Then something funny happened. After people got settled living their lives as they saw fit, many began to get comfortable and in many cases reckless. Though the nation was now independent, some states started running up trade deficits with the English – not a good idea at all. Other states were notorious for cheating and swindling, and still others for just being ‘backwards’ to the rest of their perspective societies. Unfortunately it never occurred to people that if they could not curb that behavior or hold the dishonest accountable for their misdeeds, that the cry for someone to do something about it would be heard by the wrong people.
So the limited governments got together with the intent to solve these problems. Though they had won the war against England, they did not want a second helping, and had to figure out a way to appease the English anger at the states who would not pay the debts they were incurring. Yet as long as they were at it, they also decided that they could fix the problem of swindlers taking advantage of the honest in society. They made it their mission to answer the calls for help. A nasty chain reaction began to ensue when they decided that a central power must be created to gain some kind of stability in this chaotic time by mediating between the states to help iron out the issues. Sadly it never occurred to them that they were about to embark on the same string of mistakes that led to their initial revolution in the beginning.
To Jefferson this was a most alarming state to be in. it was his wish that people would be enlightened enough to solve their own problems, or at the very least keep issues as local as possible. To Hamilton it was a sign that the new government was not strong enough, and that Jefferson was naïve in his belief that people would work things out if given time. Washington wrote to Adams, Jefferson, Hamilton, and Madison alike in an attempt to get any kind of guidance on what to do as the new government had tried placing him in charge against his wishes. Jefferson wrote that he should accept the position, but not to make any attempts to build a new authority, and Washington agreed that the role of the new executive office was to mediate between the states – nothing else.
Yet as time passed government offices began to grow in an attempt to answer the calls that were placed on them. Soon it was noticed that such offices were gaining power, and were therefore a desirable place to be. Political favors began to grow on a local level and legal enforcement began to seep its way in. The more this went on, the more upset the people grew, yet they did not understand that the solution of putting more people in government offices was the reason why things never improved. As the idea of a governing authority vs public service took hold, it was soon idealized that to fight this, something has to happen. Even worse was the mindset of status quo seeping its ugly head in, and soon people began seeking laws not to prevent harm, damage, or death, but to enforce their ideas of how things should be.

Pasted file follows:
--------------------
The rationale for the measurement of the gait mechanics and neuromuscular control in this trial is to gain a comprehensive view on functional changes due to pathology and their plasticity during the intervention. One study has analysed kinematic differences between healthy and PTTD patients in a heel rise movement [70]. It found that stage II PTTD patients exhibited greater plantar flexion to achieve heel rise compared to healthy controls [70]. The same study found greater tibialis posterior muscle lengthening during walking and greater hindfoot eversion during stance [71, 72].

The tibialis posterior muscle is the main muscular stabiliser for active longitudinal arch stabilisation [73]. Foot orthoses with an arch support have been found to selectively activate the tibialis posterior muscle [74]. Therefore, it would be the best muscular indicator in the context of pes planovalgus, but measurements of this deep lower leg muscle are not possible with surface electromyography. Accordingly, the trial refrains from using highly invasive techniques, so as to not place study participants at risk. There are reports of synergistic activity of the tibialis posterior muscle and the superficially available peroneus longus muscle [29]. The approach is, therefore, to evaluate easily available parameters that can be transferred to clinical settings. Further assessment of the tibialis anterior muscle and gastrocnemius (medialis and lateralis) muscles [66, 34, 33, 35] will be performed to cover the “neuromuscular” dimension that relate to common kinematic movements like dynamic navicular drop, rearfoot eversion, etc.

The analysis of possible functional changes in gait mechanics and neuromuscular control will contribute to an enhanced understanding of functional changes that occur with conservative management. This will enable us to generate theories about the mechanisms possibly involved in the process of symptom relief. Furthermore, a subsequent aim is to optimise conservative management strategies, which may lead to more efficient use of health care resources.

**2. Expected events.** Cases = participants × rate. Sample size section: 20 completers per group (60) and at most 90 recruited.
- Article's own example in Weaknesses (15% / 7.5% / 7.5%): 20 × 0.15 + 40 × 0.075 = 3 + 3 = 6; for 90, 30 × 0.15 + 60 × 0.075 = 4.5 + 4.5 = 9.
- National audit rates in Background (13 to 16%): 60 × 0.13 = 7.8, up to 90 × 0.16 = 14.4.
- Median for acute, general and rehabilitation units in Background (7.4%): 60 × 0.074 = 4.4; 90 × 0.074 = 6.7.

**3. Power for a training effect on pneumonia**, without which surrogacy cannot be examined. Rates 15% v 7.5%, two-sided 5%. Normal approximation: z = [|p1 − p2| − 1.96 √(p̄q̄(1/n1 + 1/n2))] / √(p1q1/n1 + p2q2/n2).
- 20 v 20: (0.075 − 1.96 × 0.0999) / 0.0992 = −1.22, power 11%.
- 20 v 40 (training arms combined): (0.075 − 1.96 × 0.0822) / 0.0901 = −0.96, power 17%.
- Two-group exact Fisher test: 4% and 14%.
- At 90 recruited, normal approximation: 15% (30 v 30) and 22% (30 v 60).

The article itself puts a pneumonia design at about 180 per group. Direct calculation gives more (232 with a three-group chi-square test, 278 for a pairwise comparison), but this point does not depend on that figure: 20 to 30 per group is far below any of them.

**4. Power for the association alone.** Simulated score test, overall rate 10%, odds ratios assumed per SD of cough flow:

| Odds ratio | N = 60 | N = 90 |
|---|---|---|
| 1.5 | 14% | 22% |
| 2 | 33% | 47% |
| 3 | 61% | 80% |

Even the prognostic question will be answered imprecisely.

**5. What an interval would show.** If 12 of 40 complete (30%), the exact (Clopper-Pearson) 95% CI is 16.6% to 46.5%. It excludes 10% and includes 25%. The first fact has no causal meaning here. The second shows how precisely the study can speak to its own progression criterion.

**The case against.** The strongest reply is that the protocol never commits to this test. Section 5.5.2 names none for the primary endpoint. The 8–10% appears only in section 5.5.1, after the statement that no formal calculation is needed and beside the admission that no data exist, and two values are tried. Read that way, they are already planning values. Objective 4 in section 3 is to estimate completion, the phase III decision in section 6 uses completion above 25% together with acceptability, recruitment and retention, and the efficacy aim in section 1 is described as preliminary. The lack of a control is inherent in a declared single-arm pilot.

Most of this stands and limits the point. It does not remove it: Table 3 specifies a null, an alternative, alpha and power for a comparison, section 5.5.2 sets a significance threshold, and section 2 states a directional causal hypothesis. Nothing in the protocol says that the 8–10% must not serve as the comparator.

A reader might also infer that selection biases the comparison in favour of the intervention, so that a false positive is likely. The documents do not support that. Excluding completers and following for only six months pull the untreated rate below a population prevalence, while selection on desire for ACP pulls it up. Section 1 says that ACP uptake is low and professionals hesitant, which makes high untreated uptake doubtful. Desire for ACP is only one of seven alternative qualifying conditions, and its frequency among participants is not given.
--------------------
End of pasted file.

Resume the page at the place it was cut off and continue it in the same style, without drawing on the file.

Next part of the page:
With more pressure than ever the constitution was drafted and reviewed. Washington was most alarmed as was Jefferson and Adams. Yet for the first time on that large of a scale, our nation bought into the idea that something had to be done now, even if the solution was not an ideal one. The result was the Constitution which was based off the Federalist Papers, Articles of Confederation (amongst many other writings), and with the Bill of Rights as the guiding rule. Yet as always is the case when government rushes things, the document was noted to the letter – not the ideals, of freedom.
Yet even then the newly empowered federal government was not seen as the body of power we know it as today, but rather the final limit on the actions the state governments could take that may adversely affect either themselves, or the liberties of their citizens.
In the interest of time I will skip over the nonsense that has ensued since then as it has already been addressed over and over again. I am just sick and tired of the myth that it was the fault of the people that caused our current plight, and ergo the need for a governing ‘authority’ to prevent such madness. In the few years America had as a truly free people, the nation did just fine on the whole. Had they just let the states that did mess up (or the localities as was more often the case) learn from their mistakes, we would not be having this discussion. Their cry was not for government to do much of anything to help in those days, but for the strong and honest to take a stand and lend a hand. Yet the strong either showed indifference, or the weak refused to make any real attempt to help themselves, and so the only avenue that they saw that could help was government (whom of course pretended like they could actually do something about it – the later war of 1812 proved how wrong they were). I find it pathetic that this was the case to begin with, and even more so how government cares more for its ego then it does the people whom it swore to protect and defend.
Yet we are people – not animals. We learn, and we seek solutions. Do any of you now understand why it is that those whom are either anarchical or voluntary in nature are far more beneficial to the real American ideal then statism or a corruptible republic could ever be? Do you see how the cries of a democracy can bring so much damage when those who raise their voices do so in ignorance? It has been well over 200 years since all this came about, and it is inexcusable to continue following 200 year old mistakes! All I can say is that if people don’t open their eyes soon, then their collective voices will bring us all to ruin.